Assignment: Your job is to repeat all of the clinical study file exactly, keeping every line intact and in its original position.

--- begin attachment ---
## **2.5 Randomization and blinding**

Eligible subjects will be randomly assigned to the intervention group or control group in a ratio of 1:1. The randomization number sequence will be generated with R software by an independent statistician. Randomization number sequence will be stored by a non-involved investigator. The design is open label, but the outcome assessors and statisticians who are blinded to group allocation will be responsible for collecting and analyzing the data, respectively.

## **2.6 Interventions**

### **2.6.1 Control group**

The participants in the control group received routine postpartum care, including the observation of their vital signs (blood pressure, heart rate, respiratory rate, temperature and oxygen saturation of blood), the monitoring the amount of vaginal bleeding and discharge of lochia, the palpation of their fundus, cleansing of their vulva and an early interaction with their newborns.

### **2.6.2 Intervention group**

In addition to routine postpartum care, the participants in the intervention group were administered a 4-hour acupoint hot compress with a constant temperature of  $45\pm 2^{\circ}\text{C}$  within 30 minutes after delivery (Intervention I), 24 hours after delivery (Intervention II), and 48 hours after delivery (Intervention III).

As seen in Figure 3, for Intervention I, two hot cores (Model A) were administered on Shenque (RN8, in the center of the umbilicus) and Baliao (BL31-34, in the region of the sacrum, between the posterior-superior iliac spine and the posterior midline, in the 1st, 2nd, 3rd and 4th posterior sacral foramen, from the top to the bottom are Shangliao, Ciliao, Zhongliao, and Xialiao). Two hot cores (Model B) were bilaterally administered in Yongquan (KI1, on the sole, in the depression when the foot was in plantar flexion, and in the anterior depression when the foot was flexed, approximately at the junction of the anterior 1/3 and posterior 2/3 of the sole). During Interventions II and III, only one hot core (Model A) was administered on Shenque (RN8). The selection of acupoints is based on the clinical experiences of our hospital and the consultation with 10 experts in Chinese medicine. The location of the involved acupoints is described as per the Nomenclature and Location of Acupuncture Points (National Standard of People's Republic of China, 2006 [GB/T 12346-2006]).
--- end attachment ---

## **2.5 Randomization and blinding**

Eligible subjects will be randomly assigned to the intervention group or control group in a ratio of 1:1. The randomization number sequence will be generated with R software by an independent statistician. Randomization number sequence will be stored by a non-involved investigator. The design is open label, but the outcome assessors and statisticians who are blinded to group allocation will be responsible for collecting and analyzing the data, respectively.

## **2.6 Interventions**

### **2.6.1 Control group**

The participants in the control group received routine postpartum care, including the observation of their vital signs (blood pressure, heart rate, respiratory rate, temperature and oxygen saturation of blood), the monitoring the amount of vaginal bleeding and discharge of lochia, the palpation of their fundus, cleansing of their vulva and an early interaction with their newborns.

### **2.6.2 Intervention group**

In addition to routine postpartum care, the participants in the intervention group were administered a 4-hour acupoint hot compress with a constant temperature of  $45\pm 2^{\circ}\text{C}$  within 30 minutes after delivery (Intervention I), 24 hours after delivery (Intervention II), and 48 hours after delivery (Intervention III).

As seen in Figure 3, for Intervention I, two hot cores (Model A) were administered on Shenque (RN8, in the center of the umbilicus) and Baliao (BL31-34, in the region of the sacrum, between the posterior-superior iliac spine and the posterior midline, in the 1st, 2nd, 3rd and 4th posterior sacral foramen, from the top to the bottom are Shangliao, Ciliao, Zhongliao, and Xialiao). Two hot cores (Model B) were bilaterally administered in Yongquan (KI1, on the sole, in the depression when the foot was in plantar flexion, and in the anterior depression when the foot was flexed, approximately at the junction of the anterior 1/3 and posterior 2/3 of the sole). During Interventions II and III, only one hot core (Model A) was administered on Shenque (RN8). The selection of acupoints is based on the clinical experiences of our hospital and the consultation with 10 experts in Chinese medicine. The location of the involved acupoints is described as per the Nomenclature and Location of Acupuncture Points (National Standard of People's Republic of China, 2006 [GB/T 12346-2006]).